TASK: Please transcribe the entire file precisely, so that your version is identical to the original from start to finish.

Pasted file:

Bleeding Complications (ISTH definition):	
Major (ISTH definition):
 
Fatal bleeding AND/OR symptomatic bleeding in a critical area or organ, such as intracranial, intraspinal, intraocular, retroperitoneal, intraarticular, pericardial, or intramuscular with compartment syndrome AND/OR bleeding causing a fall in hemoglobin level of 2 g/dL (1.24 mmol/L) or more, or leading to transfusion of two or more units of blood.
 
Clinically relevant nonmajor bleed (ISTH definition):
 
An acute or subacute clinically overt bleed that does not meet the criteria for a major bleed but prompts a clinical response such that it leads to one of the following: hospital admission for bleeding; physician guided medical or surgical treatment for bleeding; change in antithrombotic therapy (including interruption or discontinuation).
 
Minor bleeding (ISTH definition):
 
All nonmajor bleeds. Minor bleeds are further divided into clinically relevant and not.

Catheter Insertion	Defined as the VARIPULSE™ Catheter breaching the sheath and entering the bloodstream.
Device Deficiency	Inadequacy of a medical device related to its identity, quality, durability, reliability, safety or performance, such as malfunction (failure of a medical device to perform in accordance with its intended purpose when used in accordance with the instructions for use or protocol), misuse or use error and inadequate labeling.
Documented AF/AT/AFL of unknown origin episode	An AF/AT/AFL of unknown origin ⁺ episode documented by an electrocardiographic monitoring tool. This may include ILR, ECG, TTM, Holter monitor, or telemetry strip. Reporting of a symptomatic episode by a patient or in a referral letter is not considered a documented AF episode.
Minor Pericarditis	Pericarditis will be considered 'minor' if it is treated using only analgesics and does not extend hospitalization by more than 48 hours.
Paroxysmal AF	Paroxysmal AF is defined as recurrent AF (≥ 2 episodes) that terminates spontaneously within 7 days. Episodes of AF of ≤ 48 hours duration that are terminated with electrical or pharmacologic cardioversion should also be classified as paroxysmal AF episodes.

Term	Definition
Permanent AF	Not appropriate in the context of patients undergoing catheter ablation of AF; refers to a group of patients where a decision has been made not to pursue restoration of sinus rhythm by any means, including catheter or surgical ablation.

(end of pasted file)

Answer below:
Bleeding Complications (ISTH definition):	
Major (ISTH definition):
 
Fatal bleeding AND/OR symptomatic bleeding in a critical area or organ, such as intracranial, intraspinal, intraocular, retroperitoneal, intraarticular, pericardial, or intramuscular with compartment syndrome AND/OR bleeding causing a fall in hemoglobin level of 2 g/dL (1.24 mmol/L) or more, or leading to transfusion of two or more units of blood.
 
Clinically relevant nonmajor bleed (ISTH definition):
 
An acute or subacute clinically overt bleed that does not meet the criteria for a major bleed but prompts a clinical response such that it leads to one of the following: hospital admission for bleeding; physician guided medical or surgical treatment for bleeding; change in antithrombotic therapy (including interruption or discontinuation).
 
Minor bleeding (ISTH definition):
 
All nonmajor bleeds. Minor bleeds are further divided into clinically relevant and not.

Catheter Insertion	Defined as the VARIPULSE™ Catheter breaching the sheath and entering the bloodstream.
Device Deficiency	Inadequacy of a medical device related to its identity, quality, durability, reliability, safety or performance, such as malfunction (failure of a medical device to perform in accordance with its intended purpose when used in accordance with the instructions for use or protocol), misuse or use error and inadequate labeling.
Documented AF/AT/AFL of unknown origin episode	An AF/AT/AFL of unknown origin ⁺ episode documented by an electrocardiographic monitoring tool. This may include ILR, ECG, TTM, Holter monitor, or telemetry strip. Reporting of a symptomatic episode by a patient or in a referral letter is not considered a documented AF episode.
Minor Pericarditis	Pericarditis will be considered 'minor' if it is treated using only analgesics and does not extend hospitalization by more than 48 hours.
Paroxysmal AF	Paroxysmal AF is defined as recurrent AF (≥ 2 episodes) that terminates spontaneously within 7 days. Episodes of AF of ≤ 48 hours duration that are terminated with electrical or pharmacologic cardioversion should also be classified as paroxysmal AF episodes.

Term	Definition
Permanent AF	Not appropriate in the context of patients undergoing catheter ablation of AF; refers to a group of patients where a decision has been made not to pursue restoration of sinus rhythm by any means, including catheter or surgical ablation.